Mutually Assured Destruction (MAD) was a human choice that required people to acquiesce to irrational devastation. This prevented nuclear destruction. Most would refuse.

A dangerous “solution” relies on nuclear trigger-pullers not acting irrationally. Since then, we've collected case studies of sane people performing crazy things in experiments. We've been lucky, but the climate apocalypse could be different.

Climate disaster requires only continuing current behavior. These actions already cause global harm, but that's not a threat. These activities must be viewed differently.

Once grasped, denying planetary facts is hard to accept. Deniers can't think beyond regional power. Seeing planet-scale is unusual.

Decades of indoctrination defining any planetary perspective as un-American implies communal planetary assets are for plundering. The old paradigm limits any other view.

In the same way, the new paradigm sees the old regional power paradigm as a threat to planetary civilization and lifeforms. Insane!

While MAD relied on leaders not acting stupidly to trigger a nuclear holocaust, the delayed climatic holocaust needs correcting centuries of lunacy. We must stop allowing craziness in global leadership.

Nothing in our acknowledged past provides a paradigm for such. Only primitive people have failed to reach our level of sophistication.

Before European colonization, certain North American cultures built sophisticated regional nations but abandoned them owing to authoritarian cruelty and destruction. They were overrun by societies that saw no wrong in perpetual exploitation. David Graeber's The Dawn of Everything is an example of historical rediscovery, which is now crucial.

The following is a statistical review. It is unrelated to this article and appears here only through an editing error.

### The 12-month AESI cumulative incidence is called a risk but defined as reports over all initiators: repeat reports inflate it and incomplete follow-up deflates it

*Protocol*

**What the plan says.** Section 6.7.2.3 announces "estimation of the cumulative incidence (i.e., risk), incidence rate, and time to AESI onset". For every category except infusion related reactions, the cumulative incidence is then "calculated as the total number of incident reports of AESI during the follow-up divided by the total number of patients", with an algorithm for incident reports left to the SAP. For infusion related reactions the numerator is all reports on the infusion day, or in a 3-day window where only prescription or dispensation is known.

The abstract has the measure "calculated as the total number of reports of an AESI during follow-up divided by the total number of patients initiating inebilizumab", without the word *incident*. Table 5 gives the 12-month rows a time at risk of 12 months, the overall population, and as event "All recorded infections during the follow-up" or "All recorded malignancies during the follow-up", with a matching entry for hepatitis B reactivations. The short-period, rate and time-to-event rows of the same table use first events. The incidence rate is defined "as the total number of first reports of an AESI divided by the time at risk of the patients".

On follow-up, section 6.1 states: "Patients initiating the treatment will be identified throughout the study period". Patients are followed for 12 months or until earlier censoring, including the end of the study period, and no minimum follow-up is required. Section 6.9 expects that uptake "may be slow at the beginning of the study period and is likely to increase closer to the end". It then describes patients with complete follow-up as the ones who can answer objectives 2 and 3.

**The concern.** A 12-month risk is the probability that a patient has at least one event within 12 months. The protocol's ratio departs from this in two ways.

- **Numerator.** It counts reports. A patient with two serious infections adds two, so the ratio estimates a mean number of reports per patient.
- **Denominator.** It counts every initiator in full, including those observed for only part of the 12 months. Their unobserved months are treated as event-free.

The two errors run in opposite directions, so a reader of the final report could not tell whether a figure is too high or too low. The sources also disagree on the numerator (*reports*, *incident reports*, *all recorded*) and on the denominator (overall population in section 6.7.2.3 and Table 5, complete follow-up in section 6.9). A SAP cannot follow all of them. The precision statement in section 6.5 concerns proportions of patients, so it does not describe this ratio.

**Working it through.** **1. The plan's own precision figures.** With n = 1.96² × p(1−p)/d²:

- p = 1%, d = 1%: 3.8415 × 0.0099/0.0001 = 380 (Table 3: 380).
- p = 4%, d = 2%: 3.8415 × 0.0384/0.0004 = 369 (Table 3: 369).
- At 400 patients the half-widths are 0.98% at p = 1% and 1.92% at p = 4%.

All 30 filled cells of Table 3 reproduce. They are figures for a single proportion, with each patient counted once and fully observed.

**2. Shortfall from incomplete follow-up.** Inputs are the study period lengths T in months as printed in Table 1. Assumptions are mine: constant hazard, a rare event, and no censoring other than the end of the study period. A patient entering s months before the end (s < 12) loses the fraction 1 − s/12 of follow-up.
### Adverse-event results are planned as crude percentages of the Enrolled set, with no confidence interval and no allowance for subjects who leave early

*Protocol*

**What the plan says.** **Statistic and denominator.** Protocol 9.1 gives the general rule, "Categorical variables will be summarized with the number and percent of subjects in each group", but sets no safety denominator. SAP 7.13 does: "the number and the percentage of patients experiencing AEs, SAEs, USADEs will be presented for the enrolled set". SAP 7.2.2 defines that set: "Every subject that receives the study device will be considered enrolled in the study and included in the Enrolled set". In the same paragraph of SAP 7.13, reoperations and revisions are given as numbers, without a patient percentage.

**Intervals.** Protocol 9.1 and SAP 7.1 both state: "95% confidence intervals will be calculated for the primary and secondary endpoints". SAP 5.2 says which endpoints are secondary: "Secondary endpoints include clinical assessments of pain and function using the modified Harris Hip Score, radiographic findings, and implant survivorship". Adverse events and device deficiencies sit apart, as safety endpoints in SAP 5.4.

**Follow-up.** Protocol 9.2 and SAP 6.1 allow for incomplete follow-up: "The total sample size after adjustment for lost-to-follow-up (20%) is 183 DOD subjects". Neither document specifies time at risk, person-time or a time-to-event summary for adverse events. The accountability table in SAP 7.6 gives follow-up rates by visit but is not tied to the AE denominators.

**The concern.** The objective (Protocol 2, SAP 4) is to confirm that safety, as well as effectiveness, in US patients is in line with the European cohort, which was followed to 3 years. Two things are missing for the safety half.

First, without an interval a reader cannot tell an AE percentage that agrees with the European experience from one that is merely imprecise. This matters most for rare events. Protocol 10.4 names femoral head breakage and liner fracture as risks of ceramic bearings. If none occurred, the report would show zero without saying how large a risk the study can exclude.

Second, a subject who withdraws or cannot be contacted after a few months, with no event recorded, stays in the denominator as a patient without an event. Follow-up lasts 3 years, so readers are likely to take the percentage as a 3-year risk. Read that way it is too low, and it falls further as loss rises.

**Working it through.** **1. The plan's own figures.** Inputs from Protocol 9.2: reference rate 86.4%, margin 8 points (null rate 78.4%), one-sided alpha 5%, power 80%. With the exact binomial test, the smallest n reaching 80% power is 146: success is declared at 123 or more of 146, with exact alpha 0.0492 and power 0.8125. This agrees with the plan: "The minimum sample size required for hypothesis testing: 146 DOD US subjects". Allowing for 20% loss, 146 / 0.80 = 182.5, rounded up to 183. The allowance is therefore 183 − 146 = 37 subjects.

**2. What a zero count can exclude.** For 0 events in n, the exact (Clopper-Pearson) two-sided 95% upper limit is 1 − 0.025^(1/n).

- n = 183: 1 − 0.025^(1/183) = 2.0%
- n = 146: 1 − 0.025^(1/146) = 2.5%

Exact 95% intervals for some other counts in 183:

From the new paradigm's perspective, the old paradigm is irrational, yet it's too easy to see those in it as ignorant or malicious, if not both. These people are both, but the collapsing paradigm they promote is older or more ingrained than we think.

We can't shift that paradigm's view of a dead world. We must eliminate this mindset from our nations' leadership. No other way will preserve the earth.

Change is occurring. As always with tremendous transition, younger people are building the new paradigm.

The old paradigm's disintegration is insane. The ability to detect errors and abandon their sources is more important than age. This is gaining recognition.

The breakdown of the previous paradigm is not due to senile leadership, but to systemic problems that the current, conservative leadership cannot recognize.

Stop following the old paradigm.